Barcelona’s Bleak Future

Barcelona’s Bleak Future

Ronald Koeman turned to an emergency front two of Luuk de Jong and Gerard Pique as Barcelona were trying to rescue a point against Granada at Camp Nou on Monday evening.

The Blaugrana had gone a goal down in the second minute through a strike from Domingos Duarte, assisted by former Sevilla man Sergio Escudero.

They had started with a front three composed of Memphis Depay, Yusuf Demir and Philippe Coutinho, only for it to fail to break down their Andalusian adversary.

In response, Koeman brought on De Jong for Sergi Roberto at half-time, switched shape, and then brought Pique on for Demir with 15 minutes left on the clock. Ronald Araujo, assisted by Gavi, saved the Catalan club right at the death.

Or did he? Barcelona are perhaps the institution with the richest footballing heritage in the game. As Simon Kuper detailed in his excellent history of the club, its modern form can be attributed to the influence of three men, all interlinked.

The father of Barcelona as we know it today is Johan Cruyff – he built the cathedral, so to speak. Then came Pep Guardiola, Cryuff’s keenest disciple. He took Cruyffismo and his mentor’s philosophy and improved it, introducing defensive discipline and an unceasing ambition.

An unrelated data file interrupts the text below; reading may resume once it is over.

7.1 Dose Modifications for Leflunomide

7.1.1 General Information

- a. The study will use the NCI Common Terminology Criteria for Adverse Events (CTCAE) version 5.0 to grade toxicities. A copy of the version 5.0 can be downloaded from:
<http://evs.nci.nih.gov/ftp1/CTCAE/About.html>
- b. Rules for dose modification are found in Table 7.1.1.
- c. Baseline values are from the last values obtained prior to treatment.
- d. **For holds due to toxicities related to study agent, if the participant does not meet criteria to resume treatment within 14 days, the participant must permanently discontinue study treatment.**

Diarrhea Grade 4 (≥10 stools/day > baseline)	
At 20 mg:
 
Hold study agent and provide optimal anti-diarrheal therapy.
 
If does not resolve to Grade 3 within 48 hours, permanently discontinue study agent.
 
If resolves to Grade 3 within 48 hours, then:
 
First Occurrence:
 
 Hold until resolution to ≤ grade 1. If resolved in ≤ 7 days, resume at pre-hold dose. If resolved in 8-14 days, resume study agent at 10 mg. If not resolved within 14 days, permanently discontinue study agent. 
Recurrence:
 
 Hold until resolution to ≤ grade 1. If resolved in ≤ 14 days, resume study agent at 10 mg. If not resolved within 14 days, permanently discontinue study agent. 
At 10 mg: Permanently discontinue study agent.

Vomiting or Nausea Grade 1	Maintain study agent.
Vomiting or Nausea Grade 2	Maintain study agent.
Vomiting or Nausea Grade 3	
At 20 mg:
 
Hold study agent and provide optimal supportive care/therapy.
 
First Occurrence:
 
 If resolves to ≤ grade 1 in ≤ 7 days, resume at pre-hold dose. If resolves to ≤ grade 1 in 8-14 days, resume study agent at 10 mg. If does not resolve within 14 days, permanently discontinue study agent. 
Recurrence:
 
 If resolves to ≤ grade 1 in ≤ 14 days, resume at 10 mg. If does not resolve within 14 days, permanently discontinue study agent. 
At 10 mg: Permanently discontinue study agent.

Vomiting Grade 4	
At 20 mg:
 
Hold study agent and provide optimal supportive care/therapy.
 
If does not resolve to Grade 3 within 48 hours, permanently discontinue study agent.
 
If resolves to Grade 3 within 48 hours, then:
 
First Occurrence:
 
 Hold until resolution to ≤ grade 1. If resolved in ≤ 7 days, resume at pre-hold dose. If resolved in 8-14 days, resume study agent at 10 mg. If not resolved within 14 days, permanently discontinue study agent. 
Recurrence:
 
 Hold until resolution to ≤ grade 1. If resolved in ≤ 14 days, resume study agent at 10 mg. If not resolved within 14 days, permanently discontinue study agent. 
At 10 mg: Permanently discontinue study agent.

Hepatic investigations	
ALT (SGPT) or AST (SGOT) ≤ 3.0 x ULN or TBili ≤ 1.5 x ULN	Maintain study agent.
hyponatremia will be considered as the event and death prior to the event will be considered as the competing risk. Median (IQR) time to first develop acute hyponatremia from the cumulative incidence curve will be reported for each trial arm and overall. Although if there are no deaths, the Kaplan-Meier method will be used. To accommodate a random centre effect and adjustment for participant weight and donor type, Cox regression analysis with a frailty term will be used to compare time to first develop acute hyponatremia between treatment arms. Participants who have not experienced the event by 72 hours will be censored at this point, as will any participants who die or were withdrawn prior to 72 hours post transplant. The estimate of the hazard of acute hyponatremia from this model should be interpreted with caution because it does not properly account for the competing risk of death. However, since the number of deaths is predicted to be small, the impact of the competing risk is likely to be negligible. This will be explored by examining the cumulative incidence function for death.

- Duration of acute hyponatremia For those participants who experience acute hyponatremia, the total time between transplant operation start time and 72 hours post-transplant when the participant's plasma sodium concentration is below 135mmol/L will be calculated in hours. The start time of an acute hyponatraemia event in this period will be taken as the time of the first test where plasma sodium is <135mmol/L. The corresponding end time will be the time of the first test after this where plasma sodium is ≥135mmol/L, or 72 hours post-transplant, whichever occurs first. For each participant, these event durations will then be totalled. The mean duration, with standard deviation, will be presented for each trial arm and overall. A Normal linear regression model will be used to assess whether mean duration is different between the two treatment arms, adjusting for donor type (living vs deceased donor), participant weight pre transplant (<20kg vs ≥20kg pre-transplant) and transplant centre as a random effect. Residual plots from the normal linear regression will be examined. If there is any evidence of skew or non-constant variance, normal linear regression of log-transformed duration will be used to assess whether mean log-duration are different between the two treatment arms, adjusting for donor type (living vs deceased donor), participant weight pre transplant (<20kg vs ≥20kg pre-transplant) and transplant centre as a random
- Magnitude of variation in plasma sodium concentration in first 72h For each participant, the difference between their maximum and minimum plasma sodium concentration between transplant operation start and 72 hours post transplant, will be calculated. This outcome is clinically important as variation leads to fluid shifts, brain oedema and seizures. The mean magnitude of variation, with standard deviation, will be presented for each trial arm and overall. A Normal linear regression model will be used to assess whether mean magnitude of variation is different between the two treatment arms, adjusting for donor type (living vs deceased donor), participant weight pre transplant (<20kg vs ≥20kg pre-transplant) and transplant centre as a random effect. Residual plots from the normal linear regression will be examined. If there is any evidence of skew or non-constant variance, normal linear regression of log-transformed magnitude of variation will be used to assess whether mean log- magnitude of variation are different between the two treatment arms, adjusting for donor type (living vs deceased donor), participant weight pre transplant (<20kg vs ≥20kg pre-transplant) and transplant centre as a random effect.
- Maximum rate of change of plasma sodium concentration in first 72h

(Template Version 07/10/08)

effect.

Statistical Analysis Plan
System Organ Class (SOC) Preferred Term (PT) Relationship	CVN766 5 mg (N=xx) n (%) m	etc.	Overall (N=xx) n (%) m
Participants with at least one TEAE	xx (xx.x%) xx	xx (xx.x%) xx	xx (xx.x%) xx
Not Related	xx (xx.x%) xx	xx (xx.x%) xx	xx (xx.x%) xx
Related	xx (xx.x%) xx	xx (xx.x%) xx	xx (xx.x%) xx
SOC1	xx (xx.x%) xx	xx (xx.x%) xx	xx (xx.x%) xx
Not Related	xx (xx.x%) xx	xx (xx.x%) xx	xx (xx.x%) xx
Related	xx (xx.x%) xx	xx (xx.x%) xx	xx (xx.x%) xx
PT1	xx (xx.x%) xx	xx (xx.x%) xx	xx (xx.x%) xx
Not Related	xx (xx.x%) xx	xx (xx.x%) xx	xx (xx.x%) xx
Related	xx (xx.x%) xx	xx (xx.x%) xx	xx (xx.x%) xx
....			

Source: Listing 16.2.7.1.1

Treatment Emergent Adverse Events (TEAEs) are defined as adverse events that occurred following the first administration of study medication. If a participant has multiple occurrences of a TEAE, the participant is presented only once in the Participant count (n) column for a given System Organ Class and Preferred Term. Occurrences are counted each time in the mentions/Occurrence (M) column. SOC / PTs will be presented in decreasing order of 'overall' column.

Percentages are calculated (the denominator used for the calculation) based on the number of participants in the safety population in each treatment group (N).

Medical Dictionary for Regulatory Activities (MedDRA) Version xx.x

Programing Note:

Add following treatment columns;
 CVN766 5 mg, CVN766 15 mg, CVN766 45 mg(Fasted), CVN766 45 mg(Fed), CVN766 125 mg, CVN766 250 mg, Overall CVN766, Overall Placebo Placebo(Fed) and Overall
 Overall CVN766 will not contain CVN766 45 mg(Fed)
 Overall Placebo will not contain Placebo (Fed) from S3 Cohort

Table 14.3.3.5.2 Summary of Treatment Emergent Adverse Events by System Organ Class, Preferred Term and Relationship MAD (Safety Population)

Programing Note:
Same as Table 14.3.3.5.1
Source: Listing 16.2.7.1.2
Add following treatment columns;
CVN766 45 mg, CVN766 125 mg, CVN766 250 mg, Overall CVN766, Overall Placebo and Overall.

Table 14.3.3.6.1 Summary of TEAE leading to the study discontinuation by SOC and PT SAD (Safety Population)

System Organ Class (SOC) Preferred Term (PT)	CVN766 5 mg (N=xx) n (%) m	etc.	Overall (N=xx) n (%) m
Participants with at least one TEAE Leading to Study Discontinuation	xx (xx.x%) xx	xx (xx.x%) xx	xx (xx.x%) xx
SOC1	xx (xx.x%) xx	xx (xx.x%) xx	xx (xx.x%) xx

Finally, Lionel Messi was introduced to the world. The Argentine is the greatest footballer to have ever played the game, and he served as the lightning rod that elevated Barcelona into a new stratosphere.

There’s a line in Kuper’s book where he quotes something Joan Laporta once said; that he wanted Barcelona to win, but above all he wanted them to play well. They can’t do either at the moment and nor will they so long as Koeman is in charge.

The Dutchman has had a markedly mediocre managerial career to date, and only got the Barcelona job because of his status as a player and his connection to Cruyff. He’s out of his depth. If you think he could be sacked by Laporta soon, see here for the best football betting advice.

Not that he’s the only problem. The club are crippled financially, paying the price for years of financial mismanagement laid bare by the impact of the coronavirus pandemic. They lost Messi on a free transfer to Paris Saint-Germain this summer – even though he wanted to stay – as they couldn’t afford to renew his contract.

Antoine Griezmann left for Atletico Madrid – last season’s champions – on loan, joining up with former Barcelona teammate Luis Suarez who himself left Camp Nou for Atletico on a free transfer last season.

To replace them, Barcelona signed Memphis from Lyon on a free transfer – and he has looked good so far, credit where it’s due – and De Jong, who was third choice striker at Sevilla. Both are Dutch, and both are very much Koeman signings.

The future for Barcelona looks bleak, and it’s difficult to find things to be positive about. There is young talent there – Pedri, Gavi, Ansu Fati – but they’ve been saddled with so much pressure, hope and expectation that they could easily buckle under the strain.

Such a toxic environment is no place for young men to develop. And for the foreseeable future, a toxic environment is exactly what Barcelona is going to be.